Security professionals have an obligation to communicate risks and recommendations to management, but the ultimate responsibility for protecting corporate assets lies with executives. Here are five questions top executives should be asking right now:
According to vulnerability scans, how many critical and important patches need to be applied, and how many remain outstanding for 30, 60, 90, and 180 days?
Many IT organizations believe they are doing a good job keeping up with patches, but a scan with Nessus, Qualys, or similar product often tells a different story. From a security operations perspective, applying patches is low-hanging fruit. Proactively addressing vulnerabilities makes it more difficult for attackers to gain a foothold and reduces the opportunities for lateral movement.
While IT operations should focus on missing patches, management should focus on higher-level trends. This requires an enterprise-class product that is capable of tracking vulnerabilities over time instead of simply producing snapshots. Ideally, all security-relevant patches (typically labelled critical or high by vulnerability scanning products) should be applied in less than 30 days; this should result in strongly declining 60, 90, and 180-day numbers. Significant vulnerabilities remaining unpatched for more than 30 days suggests that patch management processes are ineffective and placing the organization at risk.
Is our business continuity plan (BCP) complete, when was our most recent test, and what were the results?
Organizations of all sizes require a BCP to survive potential disruptions, including natural disasters. To be of practical use the plan must focus on critical systems and operational capabilities, including those provided by third parties. The size and complexity of a BCP vary from organization to organization. A small business that relies on cloud services might document service contracts and contingency plans if the service becomes unavailable. Enterprises with their own data centres require far more elaborate plans.
While it can be difficult for management to quickly assess a BCP, the absence of critical information is a red flag. In addition to identifying business-critical systems, the Maximum Tolerable Downtime (MTD), Recovery Time Objective (RTO), and Recovery Point Objective (RPO) for each system should be documented.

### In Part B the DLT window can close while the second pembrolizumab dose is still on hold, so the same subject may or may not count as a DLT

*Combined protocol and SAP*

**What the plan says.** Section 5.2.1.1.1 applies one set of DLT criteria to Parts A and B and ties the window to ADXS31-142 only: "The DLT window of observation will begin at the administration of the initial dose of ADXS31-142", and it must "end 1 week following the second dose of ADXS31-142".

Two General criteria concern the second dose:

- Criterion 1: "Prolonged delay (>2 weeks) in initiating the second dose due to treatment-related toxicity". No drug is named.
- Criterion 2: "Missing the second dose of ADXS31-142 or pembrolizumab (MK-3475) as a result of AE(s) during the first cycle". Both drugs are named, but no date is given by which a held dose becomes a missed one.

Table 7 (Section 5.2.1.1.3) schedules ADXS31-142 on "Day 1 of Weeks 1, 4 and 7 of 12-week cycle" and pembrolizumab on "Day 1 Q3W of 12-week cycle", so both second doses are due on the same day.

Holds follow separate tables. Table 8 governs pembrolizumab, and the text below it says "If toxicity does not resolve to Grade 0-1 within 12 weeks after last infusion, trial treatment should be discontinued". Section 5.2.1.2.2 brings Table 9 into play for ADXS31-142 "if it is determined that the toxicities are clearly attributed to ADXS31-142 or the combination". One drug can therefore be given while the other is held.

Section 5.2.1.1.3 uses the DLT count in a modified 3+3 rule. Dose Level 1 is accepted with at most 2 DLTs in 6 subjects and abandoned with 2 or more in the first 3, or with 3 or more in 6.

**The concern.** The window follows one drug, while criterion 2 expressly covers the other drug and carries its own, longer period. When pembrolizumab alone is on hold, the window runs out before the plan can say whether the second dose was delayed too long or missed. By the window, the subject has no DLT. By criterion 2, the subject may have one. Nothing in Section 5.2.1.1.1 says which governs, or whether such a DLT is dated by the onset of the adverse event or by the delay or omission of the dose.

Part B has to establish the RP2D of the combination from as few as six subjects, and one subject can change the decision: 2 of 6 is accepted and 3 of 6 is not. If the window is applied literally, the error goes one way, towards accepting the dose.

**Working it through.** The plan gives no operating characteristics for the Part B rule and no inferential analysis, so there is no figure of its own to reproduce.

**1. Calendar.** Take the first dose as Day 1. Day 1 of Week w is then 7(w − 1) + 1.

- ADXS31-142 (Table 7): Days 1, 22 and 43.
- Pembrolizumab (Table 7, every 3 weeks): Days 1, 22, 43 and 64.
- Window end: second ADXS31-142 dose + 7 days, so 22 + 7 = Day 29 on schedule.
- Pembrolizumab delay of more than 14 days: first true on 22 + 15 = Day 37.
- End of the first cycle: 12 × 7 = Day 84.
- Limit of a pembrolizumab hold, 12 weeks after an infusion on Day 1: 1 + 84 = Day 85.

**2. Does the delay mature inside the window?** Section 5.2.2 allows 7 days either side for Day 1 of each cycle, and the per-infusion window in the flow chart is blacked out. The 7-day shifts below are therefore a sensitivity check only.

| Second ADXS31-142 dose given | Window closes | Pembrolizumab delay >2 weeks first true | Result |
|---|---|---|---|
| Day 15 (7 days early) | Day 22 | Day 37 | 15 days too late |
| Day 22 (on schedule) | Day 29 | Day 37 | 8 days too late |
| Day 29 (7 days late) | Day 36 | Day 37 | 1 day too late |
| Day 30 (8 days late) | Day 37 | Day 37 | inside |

Without this information, it is difficult to assess the viability of the plan, and whether other related plans (such as backups and disaster recovery) are aligned. For example, if backups are made daily, the organization is not likely capable of achieving a 4-hour RPO.
There are numerous ways to test BCPs, ranging from checklist reviews and tabletop exercises to simulated emergencies. Executive management should review test results and find evidence of continuous improvement.
What percentage of our information has a classification label attached, when was the last audit conducted, and what were the results?
Information classification is a pillar of information security. It is generally not practical to secure all information as if it was the most sensitive in the organization. Instead, information should be labeled. Policies, procedures, and employee training can then focus on how information of various classifications should be handled, processed, and stored.
A good metric for management is to consider what percentage is labeled in accordance with policy. Even small audits using a sampling approach can provide management with valuable insight.
What percentage of notebooks, USB sticks, and other mobile devices are encrypted? What are the recent audit reports?
Virtually every operating system used on business computers, phones, and tablets includes encryption functionality for free. Encrypted USB sticks are more expensive, but costs are declining and some products such as the Apricorn Aegis line are exceptionally easy to deploy and use.
Given the potential for reputational and monetary damages, there is simply no excuse for failing to encrypt data. In addition to policy requirements and incorporating encryption into employee training, regular audits should be conducted.
How many malware infections have we experienced in the past 12 months? How many were ransomware? What are we doing about it?
Organizations of all sizes continue to struggle with malware, and it is difficult to prevent all infections. However, management needs to understand the overall trend to determine whether the existing policy, standards, training, and technical controls are adequate.
Ransomware incidents continue to escalate due to strong profit motives. While directive and technical controls help to mitigate the risk, backups and disaster recovery plans are the final line of defence. Organizations of all sizes must be capable of restoring all business-critical data in the event of a major malware event.